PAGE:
Writing (including printed and recorded words in our times) cannot answer back no matter how often we open a book, look at a screen, or listen to a recorded talk (or even reading this). It always says the same thing, and we cannot question it to clear our doubts or connect our ideas. This is not an outright condemnation of the written or recorded word as opposed to the spoken living word. Words are valuable in their responses to our inquiries, stilling our minds of doubts, and in bringing some form of connected picture in our hearts. The former is truth, the latter beauty. This can only, or best, occur in a living dialogue.

Hence, no matter how good an orator we are, or if we speak simply to persuade another (like a salesman), our words only benefit the self, even promote selfishness. Only living words in dynamic dialogue, as repeatedly shown in the suttas, for example, are not only truthful (hence, they transforms our lives and of those in the dialogues), but are also beautiful (they move us to goodness). True beauty transforms and liberates us. Truth and beauty, then, not only better our lives, but also free us from our lack and suffering.

A true Dharma dialogue helps us discover Dharma. After all, the Buddha’s true teaching is “discovered dharma” (the small “d” means it is a naturally true reality). In “Invented Buddhism,” sights, sounds, smells, tastes, touches and thoughts become statues, mantras, incense, sacred food, impressive uniforms, and imaginative dogmas. We may marvel at these, like the pious gaze glassy-eyed at incomprehensible gurus in a darshan. It seems that we only need to worship images, make vows, offer fragrances, take pure foods, wear our status, and utter or mutter profound teachings, without ever truly transforming ourselves to taste the inner bliss and light, the true source of happiness and liberation.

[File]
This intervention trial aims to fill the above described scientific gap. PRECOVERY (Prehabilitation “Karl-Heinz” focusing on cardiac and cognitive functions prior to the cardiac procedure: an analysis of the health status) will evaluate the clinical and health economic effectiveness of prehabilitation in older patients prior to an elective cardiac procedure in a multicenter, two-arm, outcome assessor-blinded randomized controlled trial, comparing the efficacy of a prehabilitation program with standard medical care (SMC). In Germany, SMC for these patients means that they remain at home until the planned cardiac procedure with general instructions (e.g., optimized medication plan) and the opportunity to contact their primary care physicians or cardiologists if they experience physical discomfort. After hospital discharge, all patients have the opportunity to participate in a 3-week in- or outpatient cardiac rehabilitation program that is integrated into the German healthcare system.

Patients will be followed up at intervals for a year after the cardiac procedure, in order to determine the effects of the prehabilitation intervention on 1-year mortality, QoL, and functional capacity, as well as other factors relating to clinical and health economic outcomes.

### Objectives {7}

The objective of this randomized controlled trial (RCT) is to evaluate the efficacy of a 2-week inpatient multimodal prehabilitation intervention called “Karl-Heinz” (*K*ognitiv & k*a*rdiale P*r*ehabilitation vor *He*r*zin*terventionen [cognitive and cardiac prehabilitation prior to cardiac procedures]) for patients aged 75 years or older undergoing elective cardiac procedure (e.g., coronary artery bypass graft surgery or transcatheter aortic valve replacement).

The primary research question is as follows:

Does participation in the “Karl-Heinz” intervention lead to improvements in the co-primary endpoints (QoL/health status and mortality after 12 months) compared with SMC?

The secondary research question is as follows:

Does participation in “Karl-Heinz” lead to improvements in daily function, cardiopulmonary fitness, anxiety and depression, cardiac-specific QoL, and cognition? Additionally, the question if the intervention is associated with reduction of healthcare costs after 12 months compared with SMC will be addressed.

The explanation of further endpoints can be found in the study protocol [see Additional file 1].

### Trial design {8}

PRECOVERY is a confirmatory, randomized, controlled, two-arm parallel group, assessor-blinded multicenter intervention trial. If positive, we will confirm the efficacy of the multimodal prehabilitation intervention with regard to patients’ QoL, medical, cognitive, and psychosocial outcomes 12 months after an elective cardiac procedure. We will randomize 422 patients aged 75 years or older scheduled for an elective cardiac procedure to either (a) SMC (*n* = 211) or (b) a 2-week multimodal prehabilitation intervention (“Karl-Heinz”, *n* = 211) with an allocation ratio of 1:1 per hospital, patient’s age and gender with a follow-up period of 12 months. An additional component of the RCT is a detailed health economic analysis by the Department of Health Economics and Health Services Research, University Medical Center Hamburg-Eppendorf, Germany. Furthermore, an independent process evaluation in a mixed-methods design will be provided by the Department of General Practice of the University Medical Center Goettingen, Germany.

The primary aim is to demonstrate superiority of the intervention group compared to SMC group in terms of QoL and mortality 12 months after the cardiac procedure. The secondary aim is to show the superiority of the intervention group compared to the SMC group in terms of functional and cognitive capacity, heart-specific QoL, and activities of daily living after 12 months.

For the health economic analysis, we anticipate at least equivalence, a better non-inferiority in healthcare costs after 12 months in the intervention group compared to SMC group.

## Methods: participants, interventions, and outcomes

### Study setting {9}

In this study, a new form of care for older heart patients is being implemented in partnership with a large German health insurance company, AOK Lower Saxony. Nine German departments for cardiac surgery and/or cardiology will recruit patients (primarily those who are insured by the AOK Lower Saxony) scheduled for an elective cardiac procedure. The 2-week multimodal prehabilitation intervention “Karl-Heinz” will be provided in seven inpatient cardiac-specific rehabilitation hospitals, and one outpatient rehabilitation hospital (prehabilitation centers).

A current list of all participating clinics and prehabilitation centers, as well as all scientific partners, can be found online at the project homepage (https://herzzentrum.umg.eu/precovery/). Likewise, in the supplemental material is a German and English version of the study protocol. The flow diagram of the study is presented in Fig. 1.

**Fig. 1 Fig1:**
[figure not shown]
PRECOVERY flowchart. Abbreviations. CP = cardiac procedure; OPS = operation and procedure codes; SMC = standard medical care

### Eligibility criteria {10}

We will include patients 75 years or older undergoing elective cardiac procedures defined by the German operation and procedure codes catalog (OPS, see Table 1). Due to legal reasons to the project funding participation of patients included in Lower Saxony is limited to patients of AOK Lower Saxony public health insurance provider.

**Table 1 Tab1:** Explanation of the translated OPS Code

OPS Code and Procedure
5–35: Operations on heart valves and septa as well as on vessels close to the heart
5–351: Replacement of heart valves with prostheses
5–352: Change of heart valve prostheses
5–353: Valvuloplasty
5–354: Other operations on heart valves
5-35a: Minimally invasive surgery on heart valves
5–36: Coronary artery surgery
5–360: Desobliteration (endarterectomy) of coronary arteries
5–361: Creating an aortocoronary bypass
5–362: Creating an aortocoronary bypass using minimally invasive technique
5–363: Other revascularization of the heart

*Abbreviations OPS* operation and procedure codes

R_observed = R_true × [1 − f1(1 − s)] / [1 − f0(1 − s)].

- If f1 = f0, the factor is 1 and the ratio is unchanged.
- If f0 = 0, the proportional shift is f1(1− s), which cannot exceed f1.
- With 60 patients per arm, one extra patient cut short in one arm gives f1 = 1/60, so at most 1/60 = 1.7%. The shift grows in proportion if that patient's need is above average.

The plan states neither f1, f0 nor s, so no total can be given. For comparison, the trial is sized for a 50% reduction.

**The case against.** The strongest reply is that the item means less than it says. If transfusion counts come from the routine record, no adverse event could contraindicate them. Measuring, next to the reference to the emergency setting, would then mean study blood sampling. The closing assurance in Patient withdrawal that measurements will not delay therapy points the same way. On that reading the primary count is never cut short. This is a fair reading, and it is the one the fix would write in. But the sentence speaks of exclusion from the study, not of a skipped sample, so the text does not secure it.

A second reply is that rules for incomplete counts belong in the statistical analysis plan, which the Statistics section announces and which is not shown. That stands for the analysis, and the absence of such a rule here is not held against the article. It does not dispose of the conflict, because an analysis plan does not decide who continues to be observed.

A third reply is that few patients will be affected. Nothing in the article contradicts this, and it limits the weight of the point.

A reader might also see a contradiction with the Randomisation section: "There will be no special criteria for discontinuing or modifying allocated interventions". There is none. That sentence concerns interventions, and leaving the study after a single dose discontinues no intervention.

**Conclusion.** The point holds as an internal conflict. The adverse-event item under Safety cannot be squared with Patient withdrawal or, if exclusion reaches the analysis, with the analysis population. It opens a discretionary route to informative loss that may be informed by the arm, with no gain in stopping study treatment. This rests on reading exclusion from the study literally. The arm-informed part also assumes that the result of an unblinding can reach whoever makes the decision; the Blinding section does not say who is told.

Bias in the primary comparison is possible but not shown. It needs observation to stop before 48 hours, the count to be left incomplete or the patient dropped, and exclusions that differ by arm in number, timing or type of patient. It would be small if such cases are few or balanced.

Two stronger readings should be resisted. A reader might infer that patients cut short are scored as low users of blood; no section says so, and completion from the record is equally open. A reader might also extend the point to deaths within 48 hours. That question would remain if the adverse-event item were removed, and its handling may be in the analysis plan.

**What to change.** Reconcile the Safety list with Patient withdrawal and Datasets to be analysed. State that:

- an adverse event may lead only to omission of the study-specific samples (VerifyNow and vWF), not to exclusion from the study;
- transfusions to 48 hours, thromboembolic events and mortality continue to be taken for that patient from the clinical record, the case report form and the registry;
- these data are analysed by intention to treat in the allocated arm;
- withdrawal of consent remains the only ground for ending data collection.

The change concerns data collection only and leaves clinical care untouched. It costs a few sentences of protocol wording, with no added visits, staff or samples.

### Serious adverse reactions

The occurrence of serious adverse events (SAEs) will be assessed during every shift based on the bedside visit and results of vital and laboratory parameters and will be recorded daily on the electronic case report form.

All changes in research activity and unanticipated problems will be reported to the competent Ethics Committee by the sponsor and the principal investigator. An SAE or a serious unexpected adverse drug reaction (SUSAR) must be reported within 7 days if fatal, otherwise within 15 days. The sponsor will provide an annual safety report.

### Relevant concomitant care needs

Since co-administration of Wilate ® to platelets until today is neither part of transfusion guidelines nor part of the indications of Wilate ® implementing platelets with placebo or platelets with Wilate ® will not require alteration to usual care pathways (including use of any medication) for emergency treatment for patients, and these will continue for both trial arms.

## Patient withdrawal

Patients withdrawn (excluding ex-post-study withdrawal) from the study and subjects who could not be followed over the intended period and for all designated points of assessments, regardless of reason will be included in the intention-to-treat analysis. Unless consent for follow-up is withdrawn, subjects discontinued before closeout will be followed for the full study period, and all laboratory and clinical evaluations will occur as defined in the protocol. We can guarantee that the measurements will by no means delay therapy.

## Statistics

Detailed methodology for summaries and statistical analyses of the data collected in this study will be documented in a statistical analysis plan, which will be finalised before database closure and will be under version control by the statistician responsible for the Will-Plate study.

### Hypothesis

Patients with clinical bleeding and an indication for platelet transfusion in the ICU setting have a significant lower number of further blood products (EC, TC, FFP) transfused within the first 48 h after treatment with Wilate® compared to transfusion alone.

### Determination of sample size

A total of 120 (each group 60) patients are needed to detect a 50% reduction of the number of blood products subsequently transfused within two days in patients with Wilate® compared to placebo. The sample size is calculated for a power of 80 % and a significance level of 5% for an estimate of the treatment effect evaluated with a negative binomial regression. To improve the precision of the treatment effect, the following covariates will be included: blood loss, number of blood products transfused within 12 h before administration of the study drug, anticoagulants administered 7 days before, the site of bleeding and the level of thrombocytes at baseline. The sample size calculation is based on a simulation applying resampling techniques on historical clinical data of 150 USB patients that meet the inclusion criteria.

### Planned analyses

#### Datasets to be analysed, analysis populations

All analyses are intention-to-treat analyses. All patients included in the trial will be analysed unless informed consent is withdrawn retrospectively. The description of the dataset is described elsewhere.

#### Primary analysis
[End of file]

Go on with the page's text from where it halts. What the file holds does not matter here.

The true Dharma helps us free ourselves from our senses, and see into our mind directly. This can only be transmitted from teacher to pupil in a living dialogue. The liberating silence, like beautiful music, is carried in between and behind the notes. The teacher is one who clears the forest of words so that we can see the bodhi tree of wisdom (Dh 283). He leads us over the dangerous waters of words and darkness of language onto the white-sand shores of clear vision and space.

If we cannot find a good teacher or a true spiritual friend, then it’s better to be alone in our living inner silence. It is better to be by ourselves than to follow a crowd, no matter how big, a crowd that is going in the wrong direction. The good that we have done, the good that we are, have brought us thus far, so that we glimpse at the reality before us and the light ahead. When we find a safe and shady tree, we should then sit under it, as the Buddha has done. If we have gone this far, we can journey a little farther, each step closer to the Buddha’s light.

Cut down the forest, but not the tree.
From the forest arises fear.
Having cut down the forest and growths,
O bhikshus, you are forest-free!
(Dh 283)


[1] For a full translation and detailed explanation, see Dhamma Niyāma Sutta (A 3.134), SD 26.8.

[2] See Bhadd’eka,ratta Sutta (M 131), SD 8.9.

[3] On self-views (attânudiṭṭhi), see Is there a soul?, SD 2.16 (15).

[4] See Madhu,piṇḍika Sutta (M 18,17 f) @ SD 6.14.

[5] See Dh 121.
[6] For tr Alexander Nehamas & Paul Woodruff, see Phaedrus 275a2-b3, in John M Cooper (ed), Plato: Complete works, Indianapolis, IN: Hackett, 1997:551 f.